Grandparent’s Rights, Or No Rights? A Look at Walker V. Blair

The Kentucky Supreme Court just revisited the issue of whether grandparents may have visitation with their grandchildren. Kentucky Revised Statute 405.021 allows grandparents to petition a Trial Court for visitation. The new Supreme Court decision though, will not make these cases easy. The Kentucky Supreme Court in Walker v. Blair, upheld the Court of Appeal’s 2004 decision in Vibbert v. Vibbert, 144 S. W. 3d 292 (Ky. App. 2004), saying a grandparent may have visitation if it is in the child(ren)’s best interest. However, the Kentucky Supreme Court emphasized that a “trial court must presume that the parent is acting in the child’s best interest.” Walker v. Blair, 2012-SC-000004-DGE. In addition, the grandparent now has the burden to prove, by clear and convincing evidence, that visitation is in the child’s best interest. The Court stated that proving the grandparent and grandchild have a loving relationship will not be enough to overcome this burden, and the grandparent must show much more. The Court upheld the factors in Vibbert used to assess “best interest” and also added a factor of its own. Trial judges are now supposed to consider:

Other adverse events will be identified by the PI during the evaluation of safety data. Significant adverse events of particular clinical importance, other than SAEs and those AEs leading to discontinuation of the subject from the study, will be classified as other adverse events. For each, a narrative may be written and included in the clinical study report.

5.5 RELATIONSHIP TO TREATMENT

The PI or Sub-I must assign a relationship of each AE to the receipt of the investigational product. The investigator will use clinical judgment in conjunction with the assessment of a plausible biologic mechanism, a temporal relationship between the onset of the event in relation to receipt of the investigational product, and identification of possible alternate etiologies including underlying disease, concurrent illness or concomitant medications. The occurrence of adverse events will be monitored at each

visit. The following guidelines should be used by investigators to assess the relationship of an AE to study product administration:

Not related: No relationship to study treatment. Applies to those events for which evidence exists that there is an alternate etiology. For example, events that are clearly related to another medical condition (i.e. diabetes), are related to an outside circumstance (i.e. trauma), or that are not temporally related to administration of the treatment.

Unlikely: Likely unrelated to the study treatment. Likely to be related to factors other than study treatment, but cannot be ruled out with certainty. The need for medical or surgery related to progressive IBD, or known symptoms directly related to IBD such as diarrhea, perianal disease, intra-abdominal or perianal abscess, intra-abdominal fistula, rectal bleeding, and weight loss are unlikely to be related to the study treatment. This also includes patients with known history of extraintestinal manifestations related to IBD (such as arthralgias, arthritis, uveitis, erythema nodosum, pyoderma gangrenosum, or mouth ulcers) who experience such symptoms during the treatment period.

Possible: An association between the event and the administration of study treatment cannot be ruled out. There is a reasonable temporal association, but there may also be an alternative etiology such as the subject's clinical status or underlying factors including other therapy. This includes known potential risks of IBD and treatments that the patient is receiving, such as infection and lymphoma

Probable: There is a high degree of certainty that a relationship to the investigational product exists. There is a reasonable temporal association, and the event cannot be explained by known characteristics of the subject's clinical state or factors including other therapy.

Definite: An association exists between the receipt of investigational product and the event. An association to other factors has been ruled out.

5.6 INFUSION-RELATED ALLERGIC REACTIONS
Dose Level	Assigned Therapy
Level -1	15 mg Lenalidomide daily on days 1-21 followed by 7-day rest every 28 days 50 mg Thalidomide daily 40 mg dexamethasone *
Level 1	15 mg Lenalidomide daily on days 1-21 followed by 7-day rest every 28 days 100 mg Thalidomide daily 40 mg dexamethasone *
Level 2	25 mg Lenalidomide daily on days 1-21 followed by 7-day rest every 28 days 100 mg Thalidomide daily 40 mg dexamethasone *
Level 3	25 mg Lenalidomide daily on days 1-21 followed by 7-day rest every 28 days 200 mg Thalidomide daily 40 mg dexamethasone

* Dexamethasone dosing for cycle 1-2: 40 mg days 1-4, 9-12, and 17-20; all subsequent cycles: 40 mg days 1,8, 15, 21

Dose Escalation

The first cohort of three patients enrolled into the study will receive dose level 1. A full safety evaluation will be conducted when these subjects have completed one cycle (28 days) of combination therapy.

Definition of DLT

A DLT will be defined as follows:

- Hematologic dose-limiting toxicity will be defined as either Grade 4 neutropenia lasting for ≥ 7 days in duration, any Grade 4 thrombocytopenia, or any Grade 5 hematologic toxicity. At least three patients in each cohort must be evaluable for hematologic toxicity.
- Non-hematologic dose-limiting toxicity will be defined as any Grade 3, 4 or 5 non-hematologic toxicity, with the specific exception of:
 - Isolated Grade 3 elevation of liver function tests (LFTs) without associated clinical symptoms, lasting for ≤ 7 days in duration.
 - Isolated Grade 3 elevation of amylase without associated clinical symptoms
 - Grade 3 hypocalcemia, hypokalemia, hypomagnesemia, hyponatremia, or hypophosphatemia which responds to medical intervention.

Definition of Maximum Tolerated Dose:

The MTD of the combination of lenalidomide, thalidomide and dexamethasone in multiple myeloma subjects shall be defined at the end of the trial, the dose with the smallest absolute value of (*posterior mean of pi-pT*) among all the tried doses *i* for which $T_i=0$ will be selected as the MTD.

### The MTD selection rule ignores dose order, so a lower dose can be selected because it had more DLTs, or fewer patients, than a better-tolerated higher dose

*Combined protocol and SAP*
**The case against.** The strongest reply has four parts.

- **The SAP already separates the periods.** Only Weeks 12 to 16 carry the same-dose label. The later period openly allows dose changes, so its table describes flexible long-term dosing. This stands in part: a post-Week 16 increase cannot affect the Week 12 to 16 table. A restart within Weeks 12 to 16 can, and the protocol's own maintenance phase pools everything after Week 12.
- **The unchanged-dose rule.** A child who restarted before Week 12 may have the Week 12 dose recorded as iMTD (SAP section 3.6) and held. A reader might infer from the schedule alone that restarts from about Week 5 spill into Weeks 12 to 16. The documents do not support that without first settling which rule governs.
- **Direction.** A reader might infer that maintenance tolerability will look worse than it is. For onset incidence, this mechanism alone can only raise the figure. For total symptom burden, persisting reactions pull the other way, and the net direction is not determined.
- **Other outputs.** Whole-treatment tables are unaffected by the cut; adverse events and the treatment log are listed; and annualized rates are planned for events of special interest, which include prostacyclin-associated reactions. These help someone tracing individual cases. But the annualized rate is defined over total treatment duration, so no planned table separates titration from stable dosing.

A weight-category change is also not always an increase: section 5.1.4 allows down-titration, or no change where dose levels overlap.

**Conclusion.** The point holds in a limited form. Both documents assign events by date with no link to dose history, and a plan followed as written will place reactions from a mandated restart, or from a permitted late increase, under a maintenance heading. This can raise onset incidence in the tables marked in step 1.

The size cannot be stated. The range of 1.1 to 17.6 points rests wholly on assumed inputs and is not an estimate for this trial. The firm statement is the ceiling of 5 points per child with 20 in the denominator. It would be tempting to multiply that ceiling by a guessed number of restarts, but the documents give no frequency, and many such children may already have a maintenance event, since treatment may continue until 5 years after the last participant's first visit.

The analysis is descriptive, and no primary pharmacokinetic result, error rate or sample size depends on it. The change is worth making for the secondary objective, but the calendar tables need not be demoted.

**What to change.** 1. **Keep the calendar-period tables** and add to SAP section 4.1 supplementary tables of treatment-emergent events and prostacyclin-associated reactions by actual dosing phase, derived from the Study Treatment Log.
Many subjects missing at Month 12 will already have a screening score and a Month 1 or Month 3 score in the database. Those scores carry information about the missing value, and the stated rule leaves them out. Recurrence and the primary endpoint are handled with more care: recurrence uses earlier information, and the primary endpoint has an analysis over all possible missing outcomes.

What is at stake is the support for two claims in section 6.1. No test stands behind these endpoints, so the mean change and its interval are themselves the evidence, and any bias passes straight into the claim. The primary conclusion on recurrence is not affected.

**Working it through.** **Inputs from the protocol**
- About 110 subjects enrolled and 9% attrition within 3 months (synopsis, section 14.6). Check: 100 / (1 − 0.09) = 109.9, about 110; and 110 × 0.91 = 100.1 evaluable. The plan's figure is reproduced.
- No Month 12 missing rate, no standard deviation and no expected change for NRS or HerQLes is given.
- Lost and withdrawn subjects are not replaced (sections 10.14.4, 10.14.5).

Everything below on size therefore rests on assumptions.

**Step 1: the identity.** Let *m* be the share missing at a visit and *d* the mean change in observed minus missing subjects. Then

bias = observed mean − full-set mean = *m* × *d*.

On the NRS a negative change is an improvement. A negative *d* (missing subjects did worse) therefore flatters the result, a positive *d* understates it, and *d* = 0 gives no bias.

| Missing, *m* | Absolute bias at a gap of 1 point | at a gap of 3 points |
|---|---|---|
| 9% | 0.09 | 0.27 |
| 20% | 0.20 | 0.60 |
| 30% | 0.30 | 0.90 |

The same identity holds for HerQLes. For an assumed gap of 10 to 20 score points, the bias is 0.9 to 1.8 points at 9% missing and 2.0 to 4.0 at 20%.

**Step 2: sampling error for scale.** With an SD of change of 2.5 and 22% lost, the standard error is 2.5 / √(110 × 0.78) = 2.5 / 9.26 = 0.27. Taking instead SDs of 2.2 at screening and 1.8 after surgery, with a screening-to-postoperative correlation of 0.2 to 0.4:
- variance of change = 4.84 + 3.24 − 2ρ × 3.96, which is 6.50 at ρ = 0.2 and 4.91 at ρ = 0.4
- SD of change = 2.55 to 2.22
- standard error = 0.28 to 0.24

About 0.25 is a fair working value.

1. the nature and stability of the relationship between the child and the grandparent;
2. the amount of time the grandparent and child spent together;
3. the potential detriments and benefits to the child from granting visitation;
4. the effect granting visitation would have on the child’s relationship with the parents;
5. the physical and emotional health of all the adults involved, parents and grandparents alike;
6. the stability of the child’s living and schooling arrangements;
7. the wishes and preferences of the child; and
8. the motivation of the adults participating in the grandparent visitation proceedings.

Again, the court stressed that a loving relationship is not enough. A grandparent can “show that the parent is mistaken in the belief that visitation is not in the child’s best interest” and must prove that “to sever contact would cause distress to the child.” Walker at 6.

I believe we can expect to see more therapists and counselors involved in these situations. Jefferson County judges often appoint such in cases between parents involving visitation. Now that the grandparent must prove it is in the child’s best interest to have visitation by clear and convincing evidence, the best person to assess this, in my opinion, is a therapist, whether it is a psychologist, psychiatrist, licensed social worker, or the like.

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